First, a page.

The reason why I love this album is because unlike Mos Def’s previous solo albums, the production was layered and able to enjoy on its own even. Honestly, a major issue I find with “socially-conscious” rap is that while the lyrics are usually, in-depth and important to hear, the music behind it is typically boring and sounds like what your Dad would listen to, a.k.a. jazzy beats that repeat, or just a simple boom-bap that sounds like it was culled from the 80s. Don’t get me wrong, I enjoy that type of music as opposed to Wacka Flocka and others, but sometimes, I’ll be listening to something by Talib Kweli and think, “Wow…this sounds so boring…” and try not to fall asleep.

Actually, I want to add here: I am a fan of Black Star, the group formed by Talbi Kweli and Mos Def. Their one album that they did together is a classic, no doubt. But, the reason why I think Mos Def is way better than Talib even though Talib might be a better lyricist, is because Mos Def understands good song-writing too. And it was evident in The Ecstatic.

Mos Def combined his skills with great production, AND an appreciation for the listener. SO while someone else like Talb might go crazy and start lecturing you on the Nigerian oil crisis in one song, stuffing the bars with references you will never understand unless you literally was in Lagos, Mos Def does his best to paint a picture and provide you an accessible way to like the material.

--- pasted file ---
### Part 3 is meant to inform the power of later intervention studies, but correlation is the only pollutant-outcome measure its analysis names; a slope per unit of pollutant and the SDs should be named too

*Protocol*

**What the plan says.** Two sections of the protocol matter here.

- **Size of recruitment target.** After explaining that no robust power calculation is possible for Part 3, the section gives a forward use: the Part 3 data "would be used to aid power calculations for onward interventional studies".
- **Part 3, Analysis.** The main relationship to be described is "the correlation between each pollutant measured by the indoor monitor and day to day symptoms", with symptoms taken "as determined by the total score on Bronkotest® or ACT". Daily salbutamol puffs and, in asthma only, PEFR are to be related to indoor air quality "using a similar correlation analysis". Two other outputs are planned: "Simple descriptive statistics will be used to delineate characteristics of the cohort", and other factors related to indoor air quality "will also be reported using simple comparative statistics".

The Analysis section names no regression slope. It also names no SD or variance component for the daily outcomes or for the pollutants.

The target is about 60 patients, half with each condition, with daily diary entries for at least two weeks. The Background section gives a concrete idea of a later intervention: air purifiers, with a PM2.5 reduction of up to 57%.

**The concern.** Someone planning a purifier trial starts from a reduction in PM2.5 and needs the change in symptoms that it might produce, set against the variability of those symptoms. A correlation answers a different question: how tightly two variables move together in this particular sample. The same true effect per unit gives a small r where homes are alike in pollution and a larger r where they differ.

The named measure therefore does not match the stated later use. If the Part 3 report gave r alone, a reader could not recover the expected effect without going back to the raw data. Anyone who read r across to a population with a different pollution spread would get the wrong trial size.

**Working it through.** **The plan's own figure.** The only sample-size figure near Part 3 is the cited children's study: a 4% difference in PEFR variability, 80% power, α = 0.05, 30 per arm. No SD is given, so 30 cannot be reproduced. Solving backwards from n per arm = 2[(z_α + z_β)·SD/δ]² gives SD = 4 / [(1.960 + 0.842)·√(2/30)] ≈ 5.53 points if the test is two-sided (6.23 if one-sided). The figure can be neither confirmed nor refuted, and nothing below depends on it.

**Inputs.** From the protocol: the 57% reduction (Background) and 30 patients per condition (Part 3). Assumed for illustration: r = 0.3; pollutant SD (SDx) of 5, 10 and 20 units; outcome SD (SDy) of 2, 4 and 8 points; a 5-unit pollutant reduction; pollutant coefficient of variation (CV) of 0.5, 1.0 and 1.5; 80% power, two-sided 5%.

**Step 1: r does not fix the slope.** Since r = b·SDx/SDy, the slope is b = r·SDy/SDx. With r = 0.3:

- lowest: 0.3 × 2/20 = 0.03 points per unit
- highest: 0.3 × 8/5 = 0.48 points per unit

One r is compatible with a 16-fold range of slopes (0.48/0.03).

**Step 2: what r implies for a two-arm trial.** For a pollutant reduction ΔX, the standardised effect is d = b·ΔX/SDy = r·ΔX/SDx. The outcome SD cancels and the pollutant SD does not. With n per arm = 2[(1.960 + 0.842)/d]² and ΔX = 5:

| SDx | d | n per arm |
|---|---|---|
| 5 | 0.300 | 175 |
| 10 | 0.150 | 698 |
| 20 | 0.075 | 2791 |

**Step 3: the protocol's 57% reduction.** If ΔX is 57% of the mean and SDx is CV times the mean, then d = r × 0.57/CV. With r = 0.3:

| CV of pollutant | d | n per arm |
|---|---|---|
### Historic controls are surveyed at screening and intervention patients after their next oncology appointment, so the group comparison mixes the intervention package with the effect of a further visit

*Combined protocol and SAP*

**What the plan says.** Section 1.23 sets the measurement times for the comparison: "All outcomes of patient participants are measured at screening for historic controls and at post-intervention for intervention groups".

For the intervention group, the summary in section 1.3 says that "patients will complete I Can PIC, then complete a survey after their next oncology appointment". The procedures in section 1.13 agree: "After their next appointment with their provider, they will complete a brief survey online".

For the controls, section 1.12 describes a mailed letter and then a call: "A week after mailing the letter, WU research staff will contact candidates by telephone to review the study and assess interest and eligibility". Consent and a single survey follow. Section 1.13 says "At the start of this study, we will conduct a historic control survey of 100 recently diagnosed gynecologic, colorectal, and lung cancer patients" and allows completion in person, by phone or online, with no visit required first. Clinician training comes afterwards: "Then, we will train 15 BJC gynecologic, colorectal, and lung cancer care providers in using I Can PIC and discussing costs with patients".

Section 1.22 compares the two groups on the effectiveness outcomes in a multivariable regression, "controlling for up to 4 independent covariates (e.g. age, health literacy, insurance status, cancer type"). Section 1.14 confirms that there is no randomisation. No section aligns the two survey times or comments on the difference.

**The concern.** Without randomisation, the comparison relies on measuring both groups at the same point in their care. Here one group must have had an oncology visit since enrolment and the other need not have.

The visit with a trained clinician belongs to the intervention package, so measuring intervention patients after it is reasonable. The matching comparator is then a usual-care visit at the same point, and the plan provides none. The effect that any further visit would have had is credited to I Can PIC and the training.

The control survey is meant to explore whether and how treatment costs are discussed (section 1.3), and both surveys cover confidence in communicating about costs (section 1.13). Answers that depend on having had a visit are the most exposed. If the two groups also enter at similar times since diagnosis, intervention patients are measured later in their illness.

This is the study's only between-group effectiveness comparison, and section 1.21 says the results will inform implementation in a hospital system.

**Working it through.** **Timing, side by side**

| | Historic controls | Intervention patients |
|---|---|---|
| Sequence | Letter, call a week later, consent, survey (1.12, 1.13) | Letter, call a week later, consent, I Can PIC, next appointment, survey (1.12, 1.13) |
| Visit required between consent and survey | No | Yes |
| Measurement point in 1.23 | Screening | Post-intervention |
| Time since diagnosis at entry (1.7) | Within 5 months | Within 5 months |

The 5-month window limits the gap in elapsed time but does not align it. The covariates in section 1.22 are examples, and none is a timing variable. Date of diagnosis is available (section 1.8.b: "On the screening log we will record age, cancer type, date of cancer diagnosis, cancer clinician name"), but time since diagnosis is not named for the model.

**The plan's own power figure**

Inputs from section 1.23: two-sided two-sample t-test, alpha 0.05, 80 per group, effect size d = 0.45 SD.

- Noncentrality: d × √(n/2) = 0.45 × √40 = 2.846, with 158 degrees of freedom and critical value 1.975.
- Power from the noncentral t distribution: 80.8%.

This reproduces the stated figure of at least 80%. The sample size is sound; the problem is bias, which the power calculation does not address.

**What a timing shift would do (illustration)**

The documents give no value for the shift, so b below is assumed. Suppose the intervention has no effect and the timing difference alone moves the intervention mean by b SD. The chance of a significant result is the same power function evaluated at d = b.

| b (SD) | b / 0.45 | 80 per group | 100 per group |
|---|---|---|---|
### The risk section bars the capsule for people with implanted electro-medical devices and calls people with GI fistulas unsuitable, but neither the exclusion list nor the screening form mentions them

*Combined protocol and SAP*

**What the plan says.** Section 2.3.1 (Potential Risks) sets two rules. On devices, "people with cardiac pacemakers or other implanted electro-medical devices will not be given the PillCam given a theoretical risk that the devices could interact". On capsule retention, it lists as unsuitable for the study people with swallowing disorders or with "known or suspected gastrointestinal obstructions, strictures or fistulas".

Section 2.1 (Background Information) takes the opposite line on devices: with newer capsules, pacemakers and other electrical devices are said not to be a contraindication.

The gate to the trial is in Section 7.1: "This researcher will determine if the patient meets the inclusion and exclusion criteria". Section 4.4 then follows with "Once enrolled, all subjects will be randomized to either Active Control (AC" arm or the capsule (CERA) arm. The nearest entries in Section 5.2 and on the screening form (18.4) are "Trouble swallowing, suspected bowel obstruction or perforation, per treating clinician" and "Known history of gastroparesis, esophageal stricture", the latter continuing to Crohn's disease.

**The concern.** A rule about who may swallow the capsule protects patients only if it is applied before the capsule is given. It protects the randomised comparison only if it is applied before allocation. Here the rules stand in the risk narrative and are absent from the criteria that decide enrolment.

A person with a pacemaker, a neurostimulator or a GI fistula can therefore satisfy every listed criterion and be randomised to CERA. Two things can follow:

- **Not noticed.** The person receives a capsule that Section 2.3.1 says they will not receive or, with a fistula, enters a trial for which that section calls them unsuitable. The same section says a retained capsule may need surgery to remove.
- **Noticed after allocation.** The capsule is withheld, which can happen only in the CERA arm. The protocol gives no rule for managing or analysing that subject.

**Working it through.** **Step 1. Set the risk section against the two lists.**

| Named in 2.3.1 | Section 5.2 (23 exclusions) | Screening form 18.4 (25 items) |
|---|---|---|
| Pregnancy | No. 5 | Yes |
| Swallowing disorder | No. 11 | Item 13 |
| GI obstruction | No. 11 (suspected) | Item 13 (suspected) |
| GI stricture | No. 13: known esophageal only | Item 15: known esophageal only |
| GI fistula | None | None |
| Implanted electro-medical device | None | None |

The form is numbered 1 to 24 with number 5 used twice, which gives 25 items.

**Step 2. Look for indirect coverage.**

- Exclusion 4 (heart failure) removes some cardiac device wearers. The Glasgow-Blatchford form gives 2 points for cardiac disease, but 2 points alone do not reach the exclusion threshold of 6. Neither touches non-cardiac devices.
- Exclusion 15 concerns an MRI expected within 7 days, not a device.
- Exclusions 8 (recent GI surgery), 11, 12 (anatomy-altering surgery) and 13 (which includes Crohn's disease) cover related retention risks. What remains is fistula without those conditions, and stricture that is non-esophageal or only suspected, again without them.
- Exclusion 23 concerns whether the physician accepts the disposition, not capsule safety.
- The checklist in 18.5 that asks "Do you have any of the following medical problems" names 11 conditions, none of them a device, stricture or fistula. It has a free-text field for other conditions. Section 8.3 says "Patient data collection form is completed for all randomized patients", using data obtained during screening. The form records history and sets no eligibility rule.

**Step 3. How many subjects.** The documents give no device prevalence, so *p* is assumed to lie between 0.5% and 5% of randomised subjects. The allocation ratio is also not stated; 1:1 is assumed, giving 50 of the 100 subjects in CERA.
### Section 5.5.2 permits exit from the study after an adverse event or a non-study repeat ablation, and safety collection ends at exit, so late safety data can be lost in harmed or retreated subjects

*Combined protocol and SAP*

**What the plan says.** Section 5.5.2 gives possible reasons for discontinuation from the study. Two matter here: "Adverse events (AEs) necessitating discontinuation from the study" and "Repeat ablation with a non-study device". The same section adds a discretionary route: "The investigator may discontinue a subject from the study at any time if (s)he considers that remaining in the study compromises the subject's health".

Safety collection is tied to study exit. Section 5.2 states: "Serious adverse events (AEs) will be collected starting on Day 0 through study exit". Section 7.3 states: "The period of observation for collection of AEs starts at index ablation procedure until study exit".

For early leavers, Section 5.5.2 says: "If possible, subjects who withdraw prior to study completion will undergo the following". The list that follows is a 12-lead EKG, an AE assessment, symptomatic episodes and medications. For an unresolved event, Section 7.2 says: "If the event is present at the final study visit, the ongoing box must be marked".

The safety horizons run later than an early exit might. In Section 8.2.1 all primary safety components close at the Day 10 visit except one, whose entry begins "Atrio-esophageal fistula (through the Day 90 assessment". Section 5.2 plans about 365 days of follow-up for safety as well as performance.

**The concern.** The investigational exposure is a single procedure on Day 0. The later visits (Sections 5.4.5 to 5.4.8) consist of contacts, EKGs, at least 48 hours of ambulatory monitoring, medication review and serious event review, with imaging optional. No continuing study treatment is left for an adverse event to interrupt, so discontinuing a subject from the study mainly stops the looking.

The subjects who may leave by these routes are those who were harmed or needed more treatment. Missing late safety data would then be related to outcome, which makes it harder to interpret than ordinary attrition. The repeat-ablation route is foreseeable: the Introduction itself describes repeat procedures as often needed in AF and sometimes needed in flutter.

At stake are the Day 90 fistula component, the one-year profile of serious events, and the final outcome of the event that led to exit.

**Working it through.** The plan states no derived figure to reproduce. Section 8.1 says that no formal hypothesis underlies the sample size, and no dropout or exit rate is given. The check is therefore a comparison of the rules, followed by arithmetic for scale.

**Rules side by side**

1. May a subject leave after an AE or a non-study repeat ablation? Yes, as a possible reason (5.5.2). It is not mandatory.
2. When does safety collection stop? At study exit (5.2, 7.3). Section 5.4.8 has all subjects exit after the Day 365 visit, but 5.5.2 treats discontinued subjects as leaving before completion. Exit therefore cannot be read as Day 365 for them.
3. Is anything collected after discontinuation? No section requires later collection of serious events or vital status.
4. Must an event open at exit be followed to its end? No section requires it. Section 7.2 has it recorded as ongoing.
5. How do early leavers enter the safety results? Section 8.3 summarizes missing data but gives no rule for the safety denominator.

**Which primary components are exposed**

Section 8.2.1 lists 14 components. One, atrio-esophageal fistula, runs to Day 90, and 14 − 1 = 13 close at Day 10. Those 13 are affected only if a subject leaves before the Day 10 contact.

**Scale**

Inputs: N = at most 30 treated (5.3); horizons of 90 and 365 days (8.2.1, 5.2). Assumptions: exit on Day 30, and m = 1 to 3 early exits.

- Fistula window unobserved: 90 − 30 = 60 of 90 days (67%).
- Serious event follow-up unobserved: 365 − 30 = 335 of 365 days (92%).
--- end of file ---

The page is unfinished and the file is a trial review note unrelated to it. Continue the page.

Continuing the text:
Mos Def, on The Ecstatic, basically taught me how to be a better writer.

I understood the balancing act one must always be aware of, between description and flow.

A perfect example of this would be the following lines from the song on the album, “Life in Marvelous Times”:

“Bright moments, bright moments always come back vivid
The fifth grade was epic city-wide test pressure
The pre-crack era
Mr. Schumer, what a prick
Attitude match his wardrobe, uglier than sin
This is Bed-Stuy eighty-two
Ninth floor, three tiny rooms, one view
Bucktown, Roosevelt House
Their green grass is green; our green grass is brown
Shots rang, my phone wasn’t touch tone
Were heavy beef in the street, E.T. had to flee
Great heavens, good grief
Hungry bellies, bright gold on their teeth”